View full screen - View 1 of Lot 1157. Very Rare Chippendale Carved Mahogany Open Armchair, Attributed to Daniel Trottier, Philadelphia, Pennsylvania, Circa 1785.
1157

Very Rare Chippendale Carved Mahogany Open Armchair, Attributed to Daniel Trottier, Philadelphia, Pennsylvania, Circa 1785

Estimate:

8,000 - 12,000 USD

Very Rare Chippendale Carved Mahogany Open Armchair, Attributed to Daniel Trottier, Philadelphia, Pennsylvania, Circa 1785

Very Rare Chippendale Carved Mahogany Open Armchair, Attributed to Daniel Trottier, Philadelphia, Pennsylvania, Circa 1785

Estimate:

8,000 - 12,000 USD

Bid:

4,800

USD

Live auction begins in:

Live auction begins in:

3 days, 7 hours

3 days, 7 hours

Authenticity guarantee

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Very Rare Chippendale Carved Mahogany Open Armchair

Attributed to Daniel Trottier, Philadelphia, Pennsylvania

Circa 1785


Height 39 in. by Width 24 in. by Depth 19 3/4 in.

To request a condition report for this lot, please contact americana@sothebys.com.


The lot is sold in the condition it is in at the time of sale. The condition report is provided to assist you with assessing the condition of the lot and is for guidance only. Any reference to condition in the condition report for the lot does not amount to a full description of condition. The images of the lot form part of the condition report for the lot. Certain images of the lot provided online may not accurately reflect the actual condition of the lot. In particular, the online images may represent colors and shades which are different to the lot's actual color and shades. The condition report for the lot may make reference to particular imperfections of the lot but you should note that the lot may have other faults not expressly referred to in the condition report for the lot or shown in the online images of the lot. The condition report may not refer to all faults, restoration, alteration or adaptation. The condition report is a statement of opinion only. For that reason, the condition report is not an alternative to taking your own professional advice regarding the condition of the lot. NOTWITHSTANDING THIS ONLINE CONDITION REPORT OR ANY DISCUSSIONS CONCERNING A LOT, ALL LOTS ARE OFFERED AND SOLD "AS IS" IN ACCORDANCE WITH THE CONDITIONS OF SALE/BUSINESS APPLICABLE TO THE RESPECTIVE SALE.

Joseph Kindig, Jr., York, Pennsylvania;

Mr. & Mrs. Bertram D. Coleman, Bryn Mawr, Pennsylvania;

Christie's New York, TheCollection of Mr. & Mrs. Bertram D. Coleman, January 16, 1998, lot 261;

Leigh Keno American Antiques, New York;

Sotheby's New York, Important Americana from a Private Collection, January 22, 2011, lot 2;

Private Collection;

Sotheby's New York, Important Americana, January 24, 2014, sale 9100, lot 341.

Anne Castrodale, "Daniel Trotter: Eighteenth-Century Philadelphia Cabinetmaker," Winterthur Portfolio 6, Charlottesville, 1970, 151-184;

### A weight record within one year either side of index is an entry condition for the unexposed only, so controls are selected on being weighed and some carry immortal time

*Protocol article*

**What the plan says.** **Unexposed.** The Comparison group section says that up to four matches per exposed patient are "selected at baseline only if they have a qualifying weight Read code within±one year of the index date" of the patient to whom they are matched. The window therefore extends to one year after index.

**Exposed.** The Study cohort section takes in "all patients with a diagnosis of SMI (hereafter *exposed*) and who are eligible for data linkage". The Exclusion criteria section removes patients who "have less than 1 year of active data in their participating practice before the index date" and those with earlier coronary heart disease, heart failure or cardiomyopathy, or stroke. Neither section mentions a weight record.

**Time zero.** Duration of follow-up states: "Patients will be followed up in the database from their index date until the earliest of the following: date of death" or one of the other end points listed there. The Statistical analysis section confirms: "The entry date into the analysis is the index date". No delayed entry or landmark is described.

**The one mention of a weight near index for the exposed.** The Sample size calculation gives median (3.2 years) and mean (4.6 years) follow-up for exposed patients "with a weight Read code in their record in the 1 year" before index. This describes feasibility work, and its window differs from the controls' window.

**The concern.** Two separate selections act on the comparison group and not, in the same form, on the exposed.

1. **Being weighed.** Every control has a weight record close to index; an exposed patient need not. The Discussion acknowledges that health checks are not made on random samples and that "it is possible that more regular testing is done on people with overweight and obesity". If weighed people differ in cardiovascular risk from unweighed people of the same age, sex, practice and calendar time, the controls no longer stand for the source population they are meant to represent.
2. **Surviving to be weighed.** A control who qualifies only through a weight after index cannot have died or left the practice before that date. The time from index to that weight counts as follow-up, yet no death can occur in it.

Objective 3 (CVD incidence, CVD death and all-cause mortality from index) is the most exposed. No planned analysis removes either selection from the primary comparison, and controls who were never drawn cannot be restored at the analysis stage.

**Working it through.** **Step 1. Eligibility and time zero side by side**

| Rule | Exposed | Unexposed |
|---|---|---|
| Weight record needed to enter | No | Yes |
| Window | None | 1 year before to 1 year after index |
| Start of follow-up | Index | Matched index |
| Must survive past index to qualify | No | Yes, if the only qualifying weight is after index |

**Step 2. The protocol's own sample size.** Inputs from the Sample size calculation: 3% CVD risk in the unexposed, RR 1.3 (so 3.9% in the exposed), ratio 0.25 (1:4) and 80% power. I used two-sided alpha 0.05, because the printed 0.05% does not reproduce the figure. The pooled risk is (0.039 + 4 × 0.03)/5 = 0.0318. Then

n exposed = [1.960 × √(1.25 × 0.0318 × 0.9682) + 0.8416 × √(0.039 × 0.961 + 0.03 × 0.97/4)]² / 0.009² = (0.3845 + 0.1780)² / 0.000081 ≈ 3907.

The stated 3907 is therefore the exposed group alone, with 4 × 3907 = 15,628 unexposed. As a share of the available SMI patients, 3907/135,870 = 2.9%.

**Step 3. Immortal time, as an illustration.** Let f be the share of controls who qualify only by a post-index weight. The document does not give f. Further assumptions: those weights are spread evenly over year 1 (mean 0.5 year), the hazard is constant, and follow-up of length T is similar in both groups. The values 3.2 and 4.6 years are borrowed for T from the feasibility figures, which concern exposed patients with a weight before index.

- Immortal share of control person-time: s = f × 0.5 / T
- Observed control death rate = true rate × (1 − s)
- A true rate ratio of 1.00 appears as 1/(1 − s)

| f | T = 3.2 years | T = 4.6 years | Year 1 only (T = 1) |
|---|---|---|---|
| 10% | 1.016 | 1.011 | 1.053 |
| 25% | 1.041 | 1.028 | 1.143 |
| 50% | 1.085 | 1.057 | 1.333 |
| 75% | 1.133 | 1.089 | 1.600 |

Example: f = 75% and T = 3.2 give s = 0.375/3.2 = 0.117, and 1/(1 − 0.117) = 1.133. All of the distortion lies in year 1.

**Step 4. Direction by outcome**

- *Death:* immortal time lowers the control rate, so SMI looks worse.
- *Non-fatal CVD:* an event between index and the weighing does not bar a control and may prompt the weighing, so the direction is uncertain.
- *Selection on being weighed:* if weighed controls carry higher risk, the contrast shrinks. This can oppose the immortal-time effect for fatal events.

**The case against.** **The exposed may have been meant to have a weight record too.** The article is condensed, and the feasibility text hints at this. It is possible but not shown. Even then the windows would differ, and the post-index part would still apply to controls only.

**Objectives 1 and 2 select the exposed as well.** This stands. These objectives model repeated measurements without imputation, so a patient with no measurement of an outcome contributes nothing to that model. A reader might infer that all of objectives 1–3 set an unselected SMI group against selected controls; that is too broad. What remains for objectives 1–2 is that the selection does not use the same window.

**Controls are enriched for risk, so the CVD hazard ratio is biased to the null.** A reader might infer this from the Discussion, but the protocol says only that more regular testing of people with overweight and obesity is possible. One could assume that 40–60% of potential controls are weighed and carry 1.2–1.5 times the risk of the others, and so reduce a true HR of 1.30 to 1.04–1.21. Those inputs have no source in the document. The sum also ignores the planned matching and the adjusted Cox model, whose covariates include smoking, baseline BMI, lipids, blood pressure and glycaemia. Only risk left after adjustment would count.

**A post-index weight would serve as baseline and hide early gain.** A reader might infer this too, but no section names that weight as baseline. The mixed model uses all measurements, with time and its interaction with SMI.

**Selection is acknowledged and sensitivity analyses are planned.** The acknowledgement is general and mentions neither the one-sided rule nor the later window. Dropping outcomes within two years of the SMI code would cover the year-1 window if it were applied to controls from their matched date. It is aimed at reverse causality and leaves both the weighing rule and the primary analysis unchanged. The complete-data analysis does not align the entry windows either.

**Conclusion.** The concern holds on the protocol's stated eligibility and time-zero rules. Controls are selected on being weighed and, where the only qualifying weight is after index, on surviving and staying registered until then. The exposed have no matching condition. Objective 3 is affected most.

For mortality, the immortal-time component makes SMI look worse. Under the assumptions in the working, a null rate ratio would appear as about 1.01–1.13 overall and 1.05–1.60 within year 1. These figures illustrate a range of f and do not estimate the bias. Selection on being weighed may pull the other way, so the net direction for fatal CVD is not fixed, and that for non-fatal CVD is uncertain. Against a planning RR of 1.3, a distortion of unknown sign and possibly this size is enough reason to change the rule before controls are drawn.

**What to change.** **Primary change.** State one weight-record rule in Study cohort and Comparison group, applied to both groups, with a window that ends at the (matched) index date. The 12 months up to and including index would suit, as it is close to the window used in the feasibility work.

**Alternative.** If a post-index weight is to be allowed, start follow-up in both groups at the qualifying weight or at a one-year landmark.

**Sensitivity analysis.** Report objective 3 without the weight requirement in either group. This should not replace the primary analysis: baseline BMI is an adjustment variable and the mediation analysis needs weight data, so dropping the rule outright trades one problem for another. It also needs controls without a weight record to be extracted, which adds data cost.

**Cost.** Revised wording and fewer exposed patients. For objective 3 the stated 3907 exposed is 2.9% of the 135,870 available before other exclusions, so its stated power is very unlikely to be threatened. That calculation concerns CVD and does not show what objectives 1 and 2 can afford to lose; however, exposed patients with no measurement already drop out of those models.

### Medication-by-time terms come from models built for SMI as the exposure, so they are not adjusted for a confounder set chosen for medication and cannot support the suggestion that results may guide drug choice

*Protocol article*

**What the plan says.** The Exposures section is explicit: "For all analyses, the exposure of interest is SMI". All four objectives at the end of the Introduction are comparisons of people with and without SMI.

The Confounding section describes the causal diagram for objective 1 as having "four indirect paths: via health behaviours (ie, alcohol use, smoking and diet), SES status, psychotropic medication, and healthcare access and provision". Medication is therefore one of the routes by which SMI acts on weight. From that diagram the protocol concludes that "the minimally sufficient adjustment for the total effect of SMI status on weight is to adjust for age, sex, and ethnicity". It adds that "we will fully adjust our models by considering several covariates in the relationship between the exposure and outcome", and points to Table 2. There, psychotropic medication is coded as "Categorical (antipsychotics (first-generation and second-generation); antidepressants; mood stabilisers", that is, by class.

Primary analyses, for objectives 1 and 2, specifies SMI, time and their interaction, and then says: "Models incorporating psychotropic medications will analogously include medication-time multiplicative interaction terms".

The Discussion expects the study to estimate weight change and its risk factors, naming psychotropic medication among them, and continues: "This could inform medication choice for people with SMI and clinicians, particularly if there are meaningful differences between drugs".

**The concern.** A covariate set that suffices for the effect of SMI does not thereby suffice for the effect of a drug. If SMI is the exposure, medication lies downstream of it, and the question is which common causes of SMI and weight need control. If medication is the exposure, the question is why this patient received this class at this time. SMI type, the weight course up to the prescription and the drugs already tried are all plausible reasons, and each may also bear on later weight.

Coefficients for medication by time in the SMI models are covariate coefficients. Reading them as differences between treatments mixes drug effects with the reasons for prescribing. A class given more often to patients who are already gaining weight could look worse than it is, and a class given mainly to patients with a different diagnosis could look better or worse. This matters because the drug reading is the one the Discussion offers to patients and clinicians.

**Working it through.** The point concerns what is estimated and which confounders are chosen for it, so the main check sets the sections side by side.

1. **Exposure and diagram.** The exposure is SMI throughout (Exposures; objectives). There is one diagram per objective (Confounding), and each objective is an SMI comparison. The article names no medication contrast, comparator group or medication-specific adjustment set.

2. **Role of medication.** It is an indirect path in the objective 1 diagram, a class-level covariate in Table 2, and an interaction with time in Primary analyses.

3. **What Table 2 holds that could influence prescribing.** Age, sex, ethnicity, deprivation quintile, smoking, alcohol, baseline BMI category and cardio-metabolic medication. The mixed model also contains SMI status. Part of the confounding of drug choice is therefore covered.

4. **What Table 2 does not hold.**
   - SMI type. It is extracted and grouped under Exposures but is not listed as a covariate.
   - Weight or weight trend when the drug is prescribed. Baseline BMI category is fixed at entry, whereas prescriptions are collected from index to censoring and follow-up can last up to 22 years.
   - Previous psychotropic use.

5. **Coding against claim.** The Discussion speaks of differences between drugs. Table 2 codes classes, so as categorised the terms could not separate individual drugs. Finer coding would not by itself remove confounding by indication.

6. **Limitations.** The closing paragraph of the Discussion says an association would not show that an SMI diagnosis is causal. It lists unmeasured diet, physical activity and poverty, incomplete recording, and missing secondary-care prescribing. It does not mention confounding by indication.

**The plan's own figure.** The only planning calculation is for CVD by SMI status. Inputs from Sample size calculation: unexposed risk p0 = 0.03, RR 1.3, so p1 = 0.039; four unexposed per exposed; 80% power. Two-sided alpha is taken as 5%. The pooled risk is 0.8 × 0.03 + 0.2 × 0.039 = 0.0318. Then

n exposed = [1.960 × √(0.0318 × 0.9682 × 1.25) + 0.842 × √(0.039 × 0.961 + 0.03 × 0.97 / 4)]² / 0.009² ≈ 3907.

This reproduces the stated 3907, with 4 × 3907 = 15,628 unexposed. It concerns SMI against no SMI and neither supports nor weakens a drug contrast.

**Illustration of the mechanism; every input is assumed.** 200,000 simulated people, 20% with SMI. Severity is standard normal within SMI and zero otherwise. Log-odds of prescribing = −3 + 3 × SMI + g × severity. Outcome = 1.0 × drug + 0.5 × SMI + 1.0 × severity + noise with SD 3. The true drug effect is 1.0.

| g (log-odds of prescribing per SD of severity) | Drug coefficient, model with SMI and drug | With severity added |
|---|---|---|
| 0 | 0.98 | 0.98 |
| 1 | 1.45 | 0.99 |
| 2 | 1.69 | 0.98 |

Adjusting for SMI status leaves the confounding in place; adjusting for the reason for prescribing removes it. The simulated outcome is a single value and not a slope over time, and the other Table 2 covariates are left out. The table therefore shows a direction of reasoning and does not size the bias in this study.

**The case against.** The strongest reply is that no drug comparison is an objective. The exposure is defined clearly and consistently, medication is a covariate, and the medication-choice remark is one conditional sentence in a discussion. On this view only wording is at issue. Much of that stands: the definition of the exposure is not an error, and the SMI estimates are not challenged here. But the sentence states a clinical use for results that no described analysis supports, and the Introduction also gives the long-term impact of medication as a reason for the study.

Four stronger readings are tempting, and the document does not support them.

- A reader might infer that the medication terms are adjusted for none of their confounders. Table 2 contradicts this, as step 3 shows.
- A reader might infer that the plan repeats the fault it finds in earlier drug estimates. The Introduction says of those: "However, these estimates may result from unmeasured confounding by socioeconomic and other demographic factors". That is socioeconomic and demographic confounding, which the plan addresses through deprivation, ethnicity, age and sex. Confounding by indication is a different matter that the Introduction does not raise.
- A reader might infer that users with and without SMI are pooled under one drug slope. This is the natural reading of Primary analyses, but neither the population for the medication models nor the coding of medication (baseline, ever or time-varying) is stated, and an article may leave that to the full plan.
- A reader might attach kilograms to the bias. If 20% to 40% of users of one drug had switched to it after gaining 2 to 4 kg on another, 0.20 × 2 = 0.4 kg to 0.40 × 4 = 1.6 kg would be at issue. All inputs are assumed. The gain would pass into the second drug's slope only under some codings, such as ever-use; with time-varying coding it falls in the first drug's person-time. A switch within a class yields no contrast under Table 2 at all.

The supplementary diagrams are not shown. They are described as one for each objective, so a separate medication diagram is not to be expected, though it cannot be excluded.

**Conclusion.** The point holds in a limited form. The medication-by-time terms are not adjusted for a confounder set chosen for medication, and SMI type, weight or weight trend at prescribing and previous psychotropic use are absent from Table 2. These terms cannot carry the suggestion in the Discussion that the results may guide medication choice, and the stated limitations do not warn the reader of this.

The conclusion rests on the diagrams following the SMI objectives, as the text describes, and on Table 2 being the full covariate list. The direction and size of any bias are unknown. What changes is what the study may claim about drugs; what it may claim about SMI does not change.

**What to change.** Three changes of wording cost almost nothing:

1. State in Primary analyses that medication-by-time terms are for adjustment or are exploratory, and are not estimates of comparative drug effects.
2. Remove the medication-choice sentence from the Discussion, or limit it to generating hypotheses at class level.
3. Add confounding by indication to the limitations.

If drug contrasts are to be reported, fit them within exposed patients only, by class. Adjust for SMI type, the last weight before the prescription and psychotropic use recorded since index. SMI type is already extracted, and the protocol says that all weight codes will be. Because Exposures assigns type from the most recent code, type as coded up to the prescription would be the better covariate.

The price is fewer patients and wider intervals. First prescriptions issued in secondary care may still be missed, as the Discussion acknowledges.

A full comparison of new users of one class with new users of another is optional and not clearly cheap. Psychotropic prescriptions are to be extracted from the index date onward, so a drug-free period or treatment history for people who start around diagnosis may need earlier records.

Lita Solis-Cohen, "Living with Antiques: The Bryn Mawr home of Mr. and Mrs. Bertram Dawson Coleman," Magazine Antiques (April 1966), p. 573;
The Decorative Arts Photographic Collection, Winterthur Museum, no. 66.1708;
Philadelphia: Three Centuries of American Art, Philadelphia Museum of Art, 1976, cat. no. 117.
Philadelphia, Pennsylvania, Philadelphia Museum of Art, Philadelphia: Three Centuries of American Art, April-October 1976.

The unique carved slat-back chairs centering pierced foliate carved embellishments and foliate carved corners are distinctive characteristics of the cabinetmaker, Daniel Trotter (1747-1800). Born in Philadelphia in 1747 to the Quaker shoemaker William Trotter and his wife Elizabeth, Daniel Trotter completed his apprenticeship to William Wayne in 1768 and was working independently by 1769. He established a partnership with John Webb in 1771 and dissolved it three years later. He opened his first shop on Water Street soon after his marriage to Rebecca Conarroe on November 9, 1773.


The only documented furniture that can be traced to Daniel Trotter’s shop are two Demilune ends to a dining table, a semicircular bureau, four bedsteads and two sets of chairs made for Stephen Girard between 1786-1796. Trotter’s innovative and elegant design for his slat back chairs is not found on any English or American counterparts. Based on this unique design, many chairs have been attributed to him including an armchair and side chair in private collections illustrated by William M. Hornor;1 a side chair in the American Museum in Britain;2 a side chair at Winterthur;3 and a side chair formerly in the collection of George Lorimer at the Metropolitan Museum of Art.4


1 See William M. Hornor, Blue Book Philadelphia Furniture, 1935, pls. 367 and 368.

2 See Helen Comstock, American Furniture, Exton, PA, 1962, no. 282.

3 See Charles Montgomery, American Furniture: The Federal Period (New York, 1966): no. 82, pp. 137.

4 See Morrison Heckscher, American Furniture in the Metropolitan Museum of Art, New York, 1985, no. 62, pp. 109-10.